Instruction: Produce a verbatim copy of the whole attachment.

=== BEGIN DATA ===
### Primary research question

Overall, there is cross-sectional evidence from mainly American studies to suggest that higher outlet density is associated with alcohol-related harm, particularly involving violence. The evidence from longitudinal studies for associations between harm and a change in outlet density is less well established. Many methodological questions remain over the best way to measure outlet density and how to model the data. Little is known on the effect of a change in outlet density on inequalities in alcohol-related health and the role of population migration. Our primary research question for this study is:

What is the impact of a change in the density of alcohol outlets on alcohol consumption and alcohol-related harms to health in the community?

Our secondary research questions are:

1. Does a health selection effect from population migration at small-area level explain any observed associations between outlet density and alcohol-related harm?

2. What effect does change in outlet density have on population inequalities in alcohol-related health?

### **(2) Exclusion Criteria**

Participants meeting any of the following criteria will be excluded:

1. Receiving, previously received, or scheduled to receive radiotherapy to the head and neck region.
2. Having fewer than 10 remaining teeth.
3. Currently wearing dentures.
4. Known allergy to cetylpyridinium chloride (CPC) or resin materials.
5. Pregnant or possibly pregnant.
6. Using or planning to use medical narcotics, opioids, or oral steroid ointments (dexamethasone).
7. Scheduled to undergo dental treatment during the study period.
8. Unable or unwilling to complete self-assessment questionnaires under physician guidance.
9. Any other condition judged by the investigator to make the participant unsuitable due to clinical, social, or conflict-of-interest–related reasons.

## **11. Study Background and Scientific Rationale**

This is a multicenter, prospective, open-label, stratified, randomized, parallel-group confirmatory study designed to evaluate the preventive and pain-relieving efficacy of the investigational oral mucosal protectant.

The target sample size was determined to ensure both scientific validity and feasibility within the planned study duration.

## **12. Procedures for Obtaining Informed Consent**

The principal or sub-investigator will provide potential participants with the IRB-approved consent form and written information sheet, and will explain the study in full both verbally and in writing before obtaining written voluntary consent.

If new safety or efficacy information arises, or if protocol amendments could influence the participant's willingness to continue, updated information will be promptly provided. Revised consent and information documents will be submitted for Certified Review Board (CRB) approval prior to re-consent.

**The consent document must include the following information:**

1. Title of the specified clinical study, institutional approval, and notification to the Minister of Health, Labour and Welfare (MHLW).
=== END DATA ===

### Primary research question

Overall, there is cross-sectional evidence from mainly American studies to suggest that higher outlet density is associated with alcohol-related harm, particularly involving violence. The evidence from longitudinal studies for associations between harm and a change in outlet density is less well established. Many methodological questions remain over the best way to measure outlet density and how to model the data. Little is known on the effect of a change in outlet density on inequalities in alcohol-related health and the role of population migration. Our primary research question for this study is:

What is the impact of a change in the density of alcohol outlets on alcohol consumption and alcohol-related harms to health in the community?

Our secondary research questions are:

1. Does a health selection effect from population migration at small-area level explain any observed associations between outlet density and alcohol-related harm?

2. What effect does change in outlet density have on population inequalities in alcohol-related health?

### **(2) Exclusion Criteria**

Participants meeting any of the following criteria will be excluded:

1. Receiving, previously received, or scheduled to receive radiotherapy to the head and neck region.
2. Having fewer than 10 remaining teeth.
3. Currently wearing dentures.
4. Known allergy to cetylpyridinium chloride (CPC) or resin materials.
5. Pregnant or possibly pregnant.
6. Using or planning to use medical narcotics, opioids, or oral steroid ointments (dexamethasone).
7. Scheduled to undergo dental treatment during the study period.
8. Unable or unwilling to complete self-assessment questionnaires under physician guidance.
9. Any other condition judged by the investigator to make the participant unsuitable due to clinical, social, or conflict-of-interest–related reasons.

## **11. Study Background and Scientific Rationale**

This is a multicenter, prospective, open-label, stratified, randomized, parallel-group confirmatory study designed to evaluate the preventive and pain-relieving efficacy of the investigational oral mucosal protectant.

The target sample size was determined to ensure both scientific validity and feasibility within the planned study duration.

## **12. Procedures for Obtaining Informed Consent**

The principal or sub-investigator will provide potential participants with the IRB-approved consent form and written information sheet, and will explain the study in full both verbally and in writing before obtaining written voluntary consent.

If new safety or efficacy information arises, or if protocol amendments could influence the participant's willingness to continue, updated information will be promptly provided. Revised consent and information documents will be submitted for Certified Review Board (CRB) approval prior to re-consent.

**The consent document must include the following information:**

1. Title of the specified clinical study, institutional approval, and notification to the Minister of Health, Labour and Welfare (MHLW).